Finding my voice through journalism


Jaisal Kalaptapu

Students in G-period journalism examine spread designs.

Mia Price, Assistant Features Editor

My heart pounded in my chest. The buzzing in my ears almost drowned out the teacher’s voice, but I could still hear her words building towards the inevitable question: “Can someone come up with three pieces of evidence and analysis to back up this claim?”

No one said a word. I grabbed my pen and started pretending to write down ideas, avoiding eye contact at all costs.

I had done the required reading the night before. If I needed to answer the question by myself, I could definitely come up with something. But coming up with something on the spot in front of the whole class was a different story.

“Please don’t call on me,” I thought to myself.

The teacher turned to another student.

“What do you think?” she asked.

I let out a sigh of relief.

The student came up with two examples but was unable to think of a third. The teacher scanned the room, looking for someone to finish the answer.

I quickly reached for my water bottle, thinking that if the teacher saw me drinking, she’d pick someone else.

It worked. She glanced right past me. The boy sitting next to me was the next victim.

Sensing I had accidentally devised a brilliant plan, I began to utilize this deception repeatedly. I always prepared for class, studying the required material, making notes in the margins, highlighting the key terms and ideas. If I couldn’t avoid being called on, at least I would know the answer. Somehow, my water bottle technique, along with the pandemic-induced move to distance learning helped me avoid potential embarrassment through my entire freshman year and most of the following semester. However, a relatively straightforward assignment in my Journalism class upended my approach.

In order to write a story about students’ holiday gift wishes for The Falcon, I needed to interview an assortment of random Upper School students. My teacher made it seem so easy: just walk up to different kids you don’t know from every grade level and ask them what they want for Christmas. Yet the thought of approaching strangers didn’t seem so easy to me.

All my life I’ve tried to avoid having to interact with strangers or speak up in a group setting. Perhaps I am naturally shy or reserved, or maybe I’m a bit of an introvert. I could usually manage my discomfort by listening attentively, laughing along and making side comments when appropriate, and occasionally relying on a strategic swig of water. Now, as I faced my journalism assignment, I had no choice but to confront my fear directly: the success of my project depended entirely on my ability to walk up to a bunch of older kids and ask them questions.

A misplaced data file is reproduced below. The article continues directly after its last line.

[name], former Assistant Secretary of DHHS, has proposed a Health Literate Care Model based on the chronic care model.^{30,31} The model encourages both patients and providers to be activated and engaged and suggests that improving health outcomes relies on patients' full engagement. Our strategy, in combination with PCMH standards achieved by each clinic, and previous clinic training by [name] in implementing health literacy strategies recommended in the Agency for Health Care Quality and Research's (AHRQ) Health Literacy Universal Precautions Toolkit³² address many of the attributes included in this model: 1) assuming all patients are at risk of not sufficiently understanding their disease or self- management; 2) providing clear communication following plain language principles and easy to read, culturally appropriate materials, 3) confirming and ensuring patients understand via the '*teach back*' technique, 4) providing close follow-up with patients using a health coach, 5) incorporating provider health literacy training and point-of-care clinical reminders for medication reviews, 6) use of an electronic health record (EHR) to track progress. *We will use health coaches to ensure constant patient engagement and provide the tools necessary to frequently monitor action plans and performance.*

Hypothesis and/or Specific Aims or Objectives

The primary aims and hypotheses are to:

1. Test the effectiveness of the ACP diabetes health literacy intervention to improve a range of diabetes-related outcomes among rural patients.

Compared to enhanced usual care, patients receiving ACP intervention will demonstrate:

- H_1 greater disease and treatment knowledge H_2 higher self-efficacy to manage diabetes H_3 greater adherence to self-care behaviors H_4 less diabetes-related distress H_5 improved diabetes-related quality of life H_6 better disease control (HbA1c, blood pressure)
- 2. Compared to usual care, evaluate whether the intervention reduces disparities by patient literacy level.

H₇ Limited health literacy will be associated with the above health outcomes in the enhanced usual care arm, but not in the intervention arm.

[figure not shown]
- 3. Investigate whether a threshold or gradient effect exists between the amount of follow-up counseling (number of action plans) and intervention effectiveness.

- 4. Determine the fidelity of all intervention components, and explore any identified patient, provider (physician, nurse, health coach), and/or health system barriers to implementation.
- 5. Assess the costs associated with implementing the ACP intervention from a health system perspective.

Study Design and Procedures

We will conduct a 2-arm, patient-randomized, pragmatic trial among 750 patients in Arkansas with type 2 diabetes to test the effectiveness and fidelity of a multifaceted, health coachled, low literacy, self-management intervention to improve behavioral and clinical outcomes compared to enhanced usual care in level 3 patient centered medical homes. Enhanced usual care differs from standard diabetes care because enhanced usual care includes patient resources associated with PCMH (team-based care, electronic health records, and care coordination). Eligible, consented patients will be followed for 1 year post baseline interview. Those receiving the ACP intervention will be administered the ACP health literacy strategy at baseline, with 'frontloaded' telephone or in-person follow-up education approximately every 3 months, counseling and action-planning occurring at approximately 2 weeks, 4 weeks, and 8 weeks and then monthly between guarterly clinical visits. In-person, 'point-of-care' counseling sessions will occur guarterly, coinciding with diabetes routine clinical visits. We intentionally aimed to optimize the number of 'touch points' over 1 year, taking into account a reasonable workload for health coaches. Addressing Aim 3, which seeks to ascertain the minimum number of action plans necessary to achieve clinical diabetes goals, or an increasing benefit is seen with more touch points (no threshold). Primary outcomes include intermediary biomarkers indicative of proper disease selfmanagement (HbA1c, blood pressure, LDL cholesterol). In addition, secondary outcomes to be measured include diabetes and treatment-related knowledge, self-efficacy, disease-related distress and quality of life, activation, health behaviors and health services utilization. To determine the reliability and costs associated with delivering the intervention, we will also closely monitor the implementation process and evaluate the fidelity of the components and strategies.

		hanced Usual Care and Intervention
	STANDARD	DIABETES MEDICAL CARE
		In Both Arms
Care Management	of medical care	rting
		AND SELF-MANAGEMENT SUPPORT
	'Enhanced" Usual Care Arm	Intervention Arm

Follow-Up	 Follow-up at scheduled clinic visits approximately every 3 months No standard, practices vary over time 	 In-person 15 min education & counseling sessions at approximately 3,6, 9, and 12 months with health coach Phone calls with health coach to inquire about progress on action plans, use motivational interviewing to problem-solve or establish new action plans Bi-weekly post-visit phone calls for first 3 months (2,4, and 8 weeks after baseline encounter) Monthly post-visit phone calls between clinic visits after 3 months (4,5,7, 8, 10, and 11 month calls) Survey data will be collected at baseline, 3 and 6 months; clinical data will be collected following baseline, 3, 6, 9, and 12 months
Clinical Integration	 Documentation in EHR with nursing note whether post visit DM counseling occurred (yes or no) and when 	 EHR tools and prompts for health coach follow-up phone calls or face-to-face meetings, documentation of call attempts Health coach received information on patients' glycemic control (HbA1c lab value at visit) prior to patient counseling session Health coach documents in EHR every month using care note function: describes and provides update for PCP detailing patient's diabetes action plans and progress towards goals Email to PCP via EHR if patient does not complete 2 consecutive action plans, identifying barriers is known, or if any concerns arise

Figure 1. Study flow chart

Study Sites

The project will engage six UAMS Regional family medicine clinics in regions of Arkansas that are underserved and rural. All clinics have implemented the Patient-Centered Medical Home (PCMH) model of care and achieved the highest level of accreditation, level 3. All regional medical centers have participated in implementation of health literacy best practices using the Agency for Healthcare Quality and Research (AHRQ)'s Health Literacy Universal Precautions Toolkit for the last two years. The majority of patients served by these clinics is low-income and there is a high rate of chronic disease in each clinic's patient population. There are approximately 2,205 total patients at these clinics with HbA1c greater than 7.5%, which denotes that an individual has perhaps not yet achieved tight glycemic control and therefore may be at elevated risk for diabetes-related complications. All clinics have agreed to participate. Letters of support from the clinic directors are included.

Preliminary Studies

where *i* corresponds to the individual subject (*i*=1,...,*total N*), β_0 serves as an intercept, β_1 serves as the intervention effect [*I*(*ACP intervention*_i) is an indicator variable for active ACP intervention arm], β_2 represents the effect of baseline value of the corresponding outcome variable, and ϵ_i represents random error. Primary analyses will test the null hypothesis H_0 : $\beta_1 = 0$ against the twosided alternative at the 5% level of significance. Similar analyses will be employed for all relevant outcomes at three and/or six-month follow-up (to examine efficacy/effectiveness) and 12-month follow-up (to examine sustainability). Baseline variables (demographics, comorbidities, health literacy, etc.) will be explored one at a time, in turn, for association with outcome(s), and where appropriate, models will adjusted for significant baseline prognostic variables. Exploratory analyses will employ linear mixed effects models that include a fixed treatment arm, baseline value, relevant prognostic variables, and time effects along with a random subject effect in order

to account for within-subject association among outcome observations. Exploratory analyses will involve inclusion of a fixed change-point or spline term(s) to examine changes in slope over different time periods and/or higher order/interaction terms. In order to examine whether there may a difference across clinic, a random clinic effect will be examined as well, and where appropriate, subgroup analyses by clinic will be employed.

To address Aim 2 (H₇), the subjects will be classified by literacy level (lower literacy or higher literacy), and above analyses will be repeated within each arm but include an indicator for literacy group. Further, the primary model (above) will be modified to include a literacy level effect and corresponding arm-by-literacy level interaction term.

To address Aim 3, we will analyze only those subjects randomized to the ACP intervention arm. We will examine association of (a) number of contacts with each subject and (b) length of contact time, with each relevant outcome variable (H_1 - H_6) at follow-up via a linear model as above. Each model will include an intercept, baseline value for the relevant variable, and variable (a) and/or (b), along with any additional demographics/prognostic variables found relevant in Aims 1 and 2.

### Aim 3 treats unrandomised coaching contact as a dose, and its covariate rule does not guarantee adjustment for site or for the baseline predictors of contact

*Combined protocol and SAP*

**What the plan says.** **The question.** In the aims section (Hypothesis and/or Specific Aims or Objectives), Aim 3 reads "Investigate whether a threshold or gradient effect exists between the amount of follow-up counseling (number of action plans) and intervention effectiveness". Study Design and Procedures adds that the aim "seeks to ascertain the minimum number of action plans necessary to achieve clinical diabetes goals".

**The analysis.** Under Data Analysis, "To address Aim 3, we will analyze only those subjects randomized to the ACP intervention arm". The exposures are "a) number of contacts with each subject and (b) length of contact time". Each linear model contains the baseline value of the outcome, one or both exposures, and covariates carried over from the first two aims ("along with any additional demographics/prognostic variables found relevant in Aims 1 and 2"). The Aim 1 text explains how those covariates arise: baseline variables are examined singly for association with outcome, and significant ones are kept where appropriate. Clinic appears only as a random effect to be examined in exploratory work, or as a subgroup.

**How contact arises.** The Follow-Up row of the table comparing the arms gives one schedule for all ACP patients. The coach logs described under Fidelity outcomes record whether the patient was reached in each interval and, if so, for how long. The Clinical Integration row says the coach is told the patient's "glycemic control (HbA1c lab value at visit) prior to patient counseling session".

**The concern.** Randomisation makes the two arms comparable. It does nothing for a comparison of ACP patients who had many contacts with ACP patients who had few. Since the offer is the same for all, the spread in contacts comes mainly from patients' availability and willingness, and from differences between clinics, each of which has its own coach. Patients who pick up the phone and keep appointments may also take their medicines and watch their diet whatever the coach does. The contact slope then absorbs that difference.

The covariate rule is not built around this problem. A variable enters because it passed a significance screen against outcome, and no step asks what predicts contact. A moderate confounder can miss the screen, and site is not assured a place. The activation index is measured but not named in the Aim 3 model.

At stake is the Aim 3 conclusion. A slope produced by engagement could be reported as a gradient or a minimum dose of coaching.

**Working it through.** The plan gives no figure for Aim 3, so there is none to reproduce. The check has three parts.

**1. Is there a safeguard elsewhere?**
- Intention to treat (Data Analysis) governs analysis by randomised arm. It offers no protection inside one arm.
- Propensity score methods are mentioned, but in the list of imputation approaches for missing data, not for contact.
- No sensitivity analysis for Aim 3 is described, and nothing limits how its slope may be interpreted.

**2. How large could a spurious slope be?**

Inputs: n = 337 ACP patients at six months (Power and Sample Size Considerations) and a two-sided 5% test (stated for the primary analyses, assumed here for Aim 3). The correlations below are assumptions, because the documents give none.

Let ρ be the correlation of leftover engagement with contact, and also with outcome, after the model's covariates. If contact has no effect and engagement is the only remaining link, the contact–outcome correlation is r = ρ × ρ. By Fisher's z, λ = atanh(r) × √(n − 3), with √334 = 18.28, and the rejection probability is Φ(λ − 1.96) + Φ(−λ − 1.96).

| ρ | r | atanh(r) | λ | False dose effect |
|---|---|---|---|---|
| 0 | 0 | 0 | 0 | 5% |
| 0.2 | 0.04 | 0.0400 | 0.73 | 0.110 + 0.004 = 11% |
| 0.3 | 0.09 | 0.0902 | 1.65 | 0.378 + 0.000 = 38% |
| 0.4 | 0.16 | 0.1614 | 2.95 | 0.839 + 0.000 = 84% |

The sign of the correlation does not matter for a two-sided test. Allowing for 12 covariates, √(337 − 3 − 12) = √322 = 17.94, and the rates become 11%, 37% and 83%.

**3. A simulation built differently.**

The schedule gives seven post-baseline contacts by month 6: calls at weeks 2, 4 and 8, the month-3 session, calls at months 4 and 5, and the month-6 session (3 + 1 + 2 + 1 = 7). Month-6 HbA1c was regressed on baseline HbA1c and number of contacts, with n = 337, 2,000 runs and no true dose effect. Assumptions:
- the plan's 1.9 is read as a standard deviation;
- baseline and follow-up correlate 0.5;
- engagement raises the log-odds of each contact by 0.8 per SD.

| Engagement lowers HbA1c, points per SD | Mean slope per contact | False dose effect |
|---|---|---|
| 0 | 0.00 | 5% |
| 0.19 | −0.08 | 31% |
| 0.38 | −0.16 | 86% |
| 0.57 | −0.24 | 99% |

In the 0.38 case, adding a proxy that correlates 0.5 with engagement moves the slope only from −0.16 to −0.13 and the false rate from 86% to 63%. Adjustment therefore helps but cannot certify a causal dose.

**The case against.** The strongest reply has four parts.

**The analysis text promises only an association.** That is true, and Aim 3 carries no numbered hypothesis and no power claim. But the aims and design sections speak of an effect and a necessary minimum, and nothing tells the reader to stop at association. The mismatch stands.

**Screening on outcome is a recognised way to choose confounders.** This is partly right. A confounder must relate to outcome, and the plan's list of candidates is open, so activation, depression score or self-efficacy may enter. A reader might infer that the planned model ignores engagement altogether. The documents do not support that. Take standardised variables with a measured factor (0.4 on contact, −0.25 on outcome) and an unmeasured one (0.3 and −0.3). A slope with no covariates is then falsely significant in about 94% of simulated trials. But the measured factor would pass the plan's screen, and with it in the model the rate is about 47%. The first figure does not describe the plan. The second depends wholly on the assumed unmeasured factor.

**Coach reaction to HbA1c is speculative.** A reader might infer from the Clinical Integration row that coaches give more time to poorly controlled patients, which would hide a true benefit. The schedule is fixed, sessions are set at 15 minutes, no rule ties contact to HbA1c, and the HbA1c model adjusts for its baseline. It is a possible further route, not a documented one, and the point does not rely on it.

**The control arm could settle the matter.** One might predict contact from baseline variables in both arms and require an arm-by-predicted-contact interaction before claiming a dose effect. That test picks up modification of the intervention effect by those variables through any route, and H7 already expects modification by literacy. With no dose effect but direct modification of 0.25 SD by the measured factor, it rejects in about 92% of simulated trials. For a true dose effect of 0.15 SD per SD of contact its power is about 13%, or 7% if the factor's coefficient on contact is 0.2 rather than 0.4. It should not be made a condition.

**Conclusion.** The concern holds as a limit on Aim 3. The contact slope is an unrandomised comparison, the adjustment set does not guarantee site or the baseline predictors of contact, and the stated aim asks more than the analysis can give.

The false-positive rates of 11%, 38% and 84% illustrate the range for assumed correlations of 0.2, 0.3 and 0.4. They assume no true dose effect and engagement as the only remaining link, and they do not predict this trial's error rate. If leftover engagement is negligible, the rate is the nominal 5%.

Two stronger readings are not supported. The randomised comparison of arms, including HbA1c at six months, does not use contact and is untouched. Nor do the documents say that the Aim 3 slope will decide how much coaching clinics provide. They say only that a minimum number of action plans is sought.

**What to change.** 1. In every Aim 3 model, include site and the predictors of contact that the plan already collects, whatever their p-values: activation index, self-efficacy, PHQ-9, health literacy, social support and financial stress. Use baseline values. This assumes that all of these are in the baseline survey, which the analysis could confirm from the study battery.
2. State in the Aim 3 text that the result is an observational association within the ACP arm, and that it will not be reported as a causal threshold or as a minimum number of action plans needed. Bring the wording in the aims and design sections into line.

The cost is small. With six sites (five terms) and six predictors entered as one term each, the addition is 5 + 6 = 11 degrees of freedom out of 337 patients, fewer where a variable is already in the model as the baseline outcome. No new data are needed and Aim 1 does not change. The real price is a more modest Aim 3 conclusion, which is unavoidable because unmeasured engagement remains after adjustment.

I went home that afternoon pondering a way out of my predicament. Maybe I could just email random kids and solicit their responses? That could work. I could use social distancing to justify my choice. I could retreat to my comfort zone and continue to avoid my fears. I knew, however, that approach would limit my reporting. I would not be able to ask follow-up questions. I could not read body language or interpret vocal inflections that might reveal something more interesting. A good reporter looks for those things; an impersonal email masks them. Could I be an effective journalist if I continued to shy away from direct interactions with people I do not know? I knew how much I enjoyed journalism, and I wanted to do a good job, so I decided that I had no choice but to be social.

I feel much more comfortable doing things when I have a plan, so I decided to write a list of potential approaches and follow-up questions, making sure I would be able to gain as much information as possible in each interaction so that I wouldn’t have to speak to as many people. 

That next morning, I walked nervously from the garage towards the school, telling myself I would wait until lunchtime to approach anyone. But when an older boy held the door open for me as I entered the building, we made eye contact.  “Thank you,” I said reflexively. Then, before I realized what happened, I followed with, “Do you mind if I ask you a question really quickly for a project for the school magazine?” “Sure,” he said. “How can I help?”

Before I knew it, I was engaged in a fascinating discussion with a kid I’d never met before. He told me he was hoping to get an iPad for Christmas, and we got into an interesting debate about whether taking notes on an iPad or on paper is better. I walked away thinking about the next possibility to interview someone new. By acknowledging my discomfort, reminding myself how important this project was to me, setting up a plan, and pushing myself to be brave, I simultaneously overcame my fear of speaking up and ignited my passion for investigative journalism. And when I sit in history class now, I leave my water bottle in my backpack.